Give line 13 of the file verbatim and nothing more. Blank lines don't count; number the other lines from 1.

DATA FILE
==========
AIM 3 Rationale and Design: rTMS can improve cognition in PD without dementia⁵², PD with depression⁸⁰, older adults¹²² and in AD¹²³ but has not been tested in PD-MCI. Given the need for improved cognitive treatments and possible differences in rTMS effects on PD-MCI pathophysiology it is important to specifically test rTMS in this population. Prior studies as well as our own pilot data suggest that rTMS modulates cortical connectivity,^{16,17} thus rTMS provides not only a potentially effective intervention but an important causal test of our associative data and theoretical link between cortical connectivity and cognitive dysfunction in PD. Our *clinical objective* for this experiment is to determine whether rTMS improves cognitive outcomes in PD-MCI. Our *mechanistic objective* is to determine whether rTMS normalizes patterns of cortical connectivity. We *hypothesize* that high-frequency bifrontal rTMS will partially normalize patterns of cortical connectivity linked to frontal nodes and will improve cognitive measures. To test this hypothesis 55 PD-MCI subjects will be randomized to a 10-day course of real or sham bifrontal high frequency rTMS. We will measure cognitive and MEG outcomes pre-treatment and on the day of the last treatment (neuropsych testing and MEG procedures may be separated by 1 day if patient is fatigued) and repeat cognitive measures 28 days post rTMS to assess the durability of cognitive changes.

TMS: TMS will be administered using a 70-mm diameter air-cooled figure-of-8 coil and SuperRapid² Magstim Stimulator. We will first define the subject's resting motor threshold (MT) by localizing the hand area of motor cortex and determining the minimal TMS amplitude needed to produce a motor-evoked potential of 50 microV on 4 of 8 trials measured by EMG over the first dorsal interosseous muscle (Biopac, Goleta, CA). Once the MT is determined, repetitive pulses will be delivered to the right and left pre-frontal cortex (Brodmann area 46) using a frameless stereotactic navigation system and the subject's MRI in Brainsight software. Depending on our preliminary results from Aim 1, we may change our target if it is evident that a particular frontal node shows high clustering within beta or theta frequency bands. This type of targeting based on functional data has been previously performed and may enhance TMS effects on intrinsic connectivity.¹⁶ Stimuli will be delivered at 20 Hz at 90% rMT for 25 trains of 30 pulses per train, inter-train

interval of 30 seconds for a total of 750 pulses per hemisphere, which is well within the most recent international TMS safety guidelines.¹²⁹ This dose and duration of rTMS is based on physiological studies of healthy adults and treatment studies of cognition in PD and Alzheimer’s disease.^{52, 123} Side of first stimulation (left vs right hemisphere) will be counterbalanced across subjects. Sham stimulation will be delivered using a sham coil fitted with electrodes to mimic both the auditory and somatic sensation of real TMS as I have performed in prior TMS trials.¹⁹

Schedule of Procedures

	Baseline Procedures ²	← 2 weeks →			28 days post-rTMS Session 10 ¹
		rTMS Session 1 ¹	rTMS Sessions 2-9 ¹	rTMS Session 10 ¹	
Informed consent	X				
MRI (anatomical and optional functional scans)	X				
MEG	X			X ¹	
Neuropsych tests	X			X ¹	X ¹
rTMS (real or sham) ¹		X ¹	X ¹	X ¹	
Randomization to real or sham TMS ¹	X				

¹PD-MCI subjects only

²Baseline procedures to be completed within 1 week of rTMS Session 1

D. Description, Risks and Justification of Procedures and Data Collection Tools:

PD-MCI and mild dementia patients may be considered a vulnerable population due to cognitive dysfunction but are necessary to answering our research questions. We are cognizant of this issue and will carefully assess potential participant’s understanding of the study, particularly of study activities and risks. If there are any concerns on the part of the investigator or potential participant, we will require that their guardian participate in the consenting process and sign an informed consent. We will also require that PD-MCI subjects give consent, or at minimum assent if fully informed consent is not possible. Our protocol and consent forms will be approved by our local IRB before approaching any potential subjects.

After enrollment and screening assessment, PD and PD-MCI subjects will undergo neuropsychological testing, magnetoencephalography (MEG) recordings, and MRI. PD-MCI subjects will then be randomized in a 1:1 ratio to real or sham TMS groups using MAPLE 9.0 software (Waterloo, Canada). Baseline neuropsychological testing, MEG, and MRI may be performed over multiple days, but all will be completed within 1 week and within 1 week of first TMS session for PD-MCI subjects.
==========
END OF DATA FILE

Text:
¹PD-MCI subjects only